Analysis of Medicare HMO marketing materials reveals a bewildering array of benefit packages, inconsistent descriptions of benefits, and even failure to list covered services, resulting in the potential for widespread confusion among beneficiaries.
In their article, “Should Medicare HMO Benefits Be Standardized?,” published in the July/August 1999 issue of Health Affairs, Peter Fox, Rani Snyder, Geraldine Dallek, and Thomas Rice argue that some benefits should be made standard for all Medicare HMO plans. The authors also believe that plans should use consistent language to describe benefits. About 6 million bene-ficiaries are currently enrolled under capitated arrangements in HMOs, which have wide latitude in benefit package design as long as Medicare benefits are included.
The analysis, which compares marketing materials of six large HMOs in the Los Angeles and Chicago metropolitan areas, finds three main sources of confusion:
- The wide variety of benefits offered by plans and the numerous combinations of features make it difficult to compare plans and assess their value.
- Plans use different wording to describe the same benefit: for example, one plan without a supplemental premium requirement states there are "no premiums," while another plan indicates "low or no monthly premiums."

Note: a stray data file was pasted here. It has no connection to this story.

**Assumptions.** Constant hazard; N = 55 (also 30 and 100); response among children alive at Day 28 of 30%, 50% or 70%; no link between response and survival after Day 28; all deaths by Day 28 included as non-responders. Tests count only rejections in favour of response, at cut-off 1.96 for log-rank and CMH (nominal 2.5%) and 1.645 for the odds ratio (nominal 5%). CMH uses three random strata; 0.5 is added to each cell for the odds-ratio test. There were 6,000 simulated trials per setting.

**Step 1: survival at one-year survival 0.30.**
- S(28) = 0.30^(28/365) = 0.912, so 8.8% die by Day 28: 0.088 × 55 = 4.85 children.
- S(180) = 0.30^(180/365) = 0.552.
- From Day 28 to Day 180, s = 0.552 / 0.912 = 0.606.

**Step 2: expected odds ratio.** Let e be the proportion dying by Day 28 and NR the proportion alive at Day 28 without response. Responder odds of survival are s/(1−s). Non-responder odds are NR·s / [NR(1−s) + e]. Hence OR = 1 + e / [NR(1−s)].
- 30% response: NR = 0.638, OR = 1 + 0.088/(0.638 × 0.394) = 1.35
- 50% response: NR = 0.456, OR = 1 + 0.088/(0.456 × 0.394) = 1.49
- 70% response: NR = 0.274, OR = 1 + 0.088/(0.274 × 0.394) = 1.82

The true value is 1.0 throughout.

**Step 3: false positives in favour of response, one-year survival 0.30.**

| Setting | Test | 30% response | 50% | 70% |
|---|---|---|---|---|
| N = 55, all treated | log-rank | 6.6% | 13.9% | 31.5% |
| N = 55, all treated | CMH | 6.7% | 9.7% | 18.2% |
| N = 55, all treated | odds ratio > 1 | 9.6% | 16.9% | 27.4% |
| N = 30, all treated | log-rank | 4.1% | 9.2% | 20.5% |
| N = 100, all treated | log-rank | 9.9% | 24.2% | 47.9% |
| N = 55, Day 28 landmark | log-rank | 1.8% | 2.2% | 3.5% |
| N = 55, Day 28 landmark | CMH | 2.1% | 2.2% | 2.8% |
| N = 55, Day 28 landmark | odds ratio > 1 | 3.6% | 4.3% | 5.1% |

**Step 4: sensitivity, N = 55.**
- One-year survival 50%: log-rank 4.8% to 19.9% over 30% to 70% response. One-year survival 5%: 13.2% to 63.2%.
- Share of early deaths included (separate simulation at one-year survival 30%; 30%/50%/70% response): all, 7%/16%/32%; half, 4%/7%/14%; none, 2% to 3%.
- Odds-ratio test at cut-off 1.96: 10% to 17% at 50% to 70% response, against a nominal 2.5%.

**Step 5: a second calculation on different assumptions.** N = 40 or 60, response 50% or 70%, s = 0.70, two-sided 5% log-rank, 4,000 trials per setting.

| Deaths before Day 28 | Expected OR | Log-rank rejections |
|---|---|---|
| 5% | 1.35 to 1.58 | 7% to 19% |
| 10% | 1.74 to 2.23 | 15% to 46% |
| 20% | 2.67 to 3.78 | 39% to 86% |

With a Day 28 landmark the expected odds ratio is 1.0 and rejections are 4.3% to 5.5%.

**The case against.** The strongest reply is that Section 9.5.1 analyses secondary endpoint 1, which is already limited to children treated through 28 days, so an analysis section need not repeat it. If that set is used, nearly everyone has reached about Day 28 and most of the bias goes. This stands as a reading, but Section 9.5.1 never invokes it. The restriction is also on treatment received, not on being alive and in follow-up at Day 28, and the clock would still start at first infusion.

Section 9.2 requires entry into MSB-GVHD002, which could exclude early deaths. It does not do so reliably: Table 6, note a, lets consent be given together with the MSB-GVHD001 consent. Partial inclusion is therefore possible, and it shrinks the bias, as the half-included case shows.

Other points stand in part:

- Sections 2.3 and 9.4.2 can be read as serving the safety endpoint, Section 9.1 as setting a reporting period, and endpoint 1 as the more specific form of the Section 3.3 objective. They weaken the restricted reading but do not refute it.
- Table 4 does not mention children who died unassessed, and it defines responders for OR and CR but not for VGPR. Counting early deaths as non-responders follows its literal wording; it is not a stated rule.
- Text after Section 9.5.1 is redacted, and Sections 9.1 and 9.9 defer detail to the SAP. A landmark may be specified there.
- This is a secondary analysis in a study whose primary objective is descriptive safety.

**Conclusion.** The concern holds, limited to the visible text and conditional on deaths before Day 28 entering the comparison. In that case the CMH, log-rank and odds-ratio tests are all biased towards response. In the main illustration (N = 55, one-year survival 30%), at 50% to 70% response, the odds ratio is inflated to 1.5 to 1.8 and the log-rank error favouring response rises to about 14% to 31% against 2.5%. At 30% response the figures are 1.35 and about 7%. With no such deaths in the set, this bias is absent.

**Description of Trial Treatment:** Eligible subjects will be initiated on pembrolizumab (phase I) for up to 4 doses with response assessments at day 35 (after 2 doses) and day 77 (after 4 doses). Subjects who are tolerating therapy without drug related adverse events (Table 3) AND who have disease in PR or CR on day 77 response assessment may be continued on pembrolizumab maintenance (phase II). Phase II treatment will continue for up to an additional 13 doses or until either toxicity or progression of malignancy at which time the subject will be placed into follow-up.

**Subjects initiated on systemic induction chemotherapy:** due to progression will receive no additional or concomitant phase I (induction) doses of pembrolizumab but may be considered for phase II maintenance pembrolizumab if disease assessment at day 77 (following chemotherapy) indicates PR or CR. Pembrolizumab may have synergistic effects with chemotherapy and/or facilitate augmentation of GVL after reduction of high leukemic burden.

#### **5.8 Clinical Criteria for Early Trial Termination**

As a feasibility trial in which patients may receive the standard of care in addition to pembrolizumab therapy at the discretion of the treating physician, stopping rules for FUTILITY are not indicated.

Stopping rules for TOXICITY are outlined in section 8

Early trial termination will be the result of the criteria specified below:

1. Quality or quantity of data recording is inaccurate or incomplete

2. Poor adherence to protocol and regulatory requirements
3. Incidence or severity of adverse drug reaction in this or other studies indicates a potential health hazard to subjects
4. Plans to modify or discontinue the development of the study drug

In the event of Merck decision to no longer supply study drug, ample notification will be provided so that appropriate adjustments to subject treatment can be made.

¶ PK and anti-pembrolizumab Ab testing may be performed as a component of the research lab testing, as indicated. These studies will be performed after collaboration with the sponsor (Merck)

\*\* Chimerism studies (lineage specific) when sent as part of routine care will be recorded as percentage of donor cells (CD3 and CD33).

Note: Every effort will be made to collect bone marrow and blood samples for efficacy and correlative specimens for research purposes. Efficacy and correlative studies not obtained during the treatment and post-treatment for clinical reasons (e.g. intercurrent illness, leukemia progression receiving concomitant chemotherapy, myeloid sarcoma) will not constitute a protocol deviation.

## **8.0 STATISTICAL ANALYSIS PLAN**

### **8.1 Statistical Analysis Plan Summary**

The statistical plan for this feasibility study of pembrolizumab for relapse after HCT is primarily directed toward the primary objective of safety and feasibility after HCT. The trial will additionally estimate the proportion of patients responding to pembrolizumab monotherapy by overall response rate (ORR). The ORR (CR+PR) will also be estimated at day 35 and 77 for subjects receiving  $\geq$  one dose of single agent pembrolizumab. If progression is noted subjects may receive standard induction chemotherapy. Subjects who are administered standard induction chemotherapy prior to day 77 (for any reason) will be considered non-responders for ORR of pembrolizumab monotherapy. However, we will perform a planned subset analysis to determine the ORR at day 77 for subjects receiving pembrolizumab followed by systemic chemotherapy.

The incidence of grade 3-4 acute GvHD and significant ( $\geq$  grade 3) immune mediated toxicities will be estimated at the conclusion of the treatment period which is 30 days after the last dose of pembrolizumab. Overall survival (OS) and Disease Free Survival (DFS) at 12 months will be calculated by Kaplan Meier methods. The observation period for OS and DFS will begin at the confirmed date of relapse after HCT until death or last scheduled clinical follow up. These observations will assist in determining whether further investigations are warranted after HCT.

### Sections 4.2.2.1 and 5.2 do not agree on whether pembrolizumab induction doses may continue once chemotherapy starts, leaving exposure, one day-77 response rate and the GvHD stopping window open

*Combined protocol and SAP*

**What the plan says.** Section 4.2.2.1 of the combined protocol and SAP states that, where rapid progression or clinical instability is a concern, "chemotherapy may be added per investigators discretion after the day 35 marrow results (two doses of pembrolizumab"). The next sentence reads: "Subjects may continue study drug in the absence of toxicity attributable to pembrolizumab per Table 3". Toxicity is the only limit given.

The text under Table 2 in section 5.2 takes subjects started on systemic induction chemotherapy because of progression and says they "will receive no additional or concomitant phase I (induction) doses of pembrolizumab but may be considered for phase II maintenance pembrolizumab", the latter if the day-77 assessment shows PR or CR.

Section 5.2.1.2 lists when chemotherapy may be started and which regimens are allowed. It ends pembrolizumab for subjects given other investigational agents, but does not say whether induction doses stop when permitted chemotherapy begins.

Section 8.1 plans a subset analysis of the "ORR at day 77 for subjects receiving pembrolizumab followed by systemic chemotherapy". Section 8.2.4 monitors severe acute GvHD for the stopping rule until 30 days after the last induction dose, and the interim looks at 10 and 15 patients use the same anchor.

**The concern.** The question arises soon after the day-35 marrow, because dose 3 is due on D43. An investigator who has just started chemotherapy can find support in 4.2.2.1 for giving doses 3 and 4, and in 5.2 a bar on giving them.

- Some plans fail to list all the benefits offered-particularly the Medicare benefits that plans are required to include. Consequently, enrollees may be unaware of services for which they are covered. The authors also interviewed government officials, plan representatives, large employers, and consumer groups to understand how standardization similar to that used for Medigap policies-which must conform to one of 10 packages outlined in federal legislation-might work for Medicare HMOs. A key argument against full standardization is that it would constrain HMOs' ability to design innovative new benefit packages, thereby curtailing consumers' choices.
The authors recommend partial rather than full standardization of Medicare HMO benefits in order to avoid these negative consequences while still addressing consumers' confusion. A good place to start, they say, would be with prescription drugs. HMOs could be required to: allow physician discretion to prescribe up to a 90-day supply of medication; impose annual, not monthly, dollar limits for benefit packages; and choose from among a limited number of copayment structures.
Facts and Figures
- In 1998, 72 percent of Medicare beneficiaries enrolled in HMOs had a choice of more than one HMO, and 39 percent had access to five or more.
- The greatest difficulty consumers face is comparing benefits that Medicare does not cover, such as prescription drugs, dental care, hearing aids, and vision care.
- Following federal implementation of Medigap policy standardization, consumer complaints to state insurance commissioners' offices declined markedly. In Florida, complaints fell from 812 in 1990 to 178 in 1994.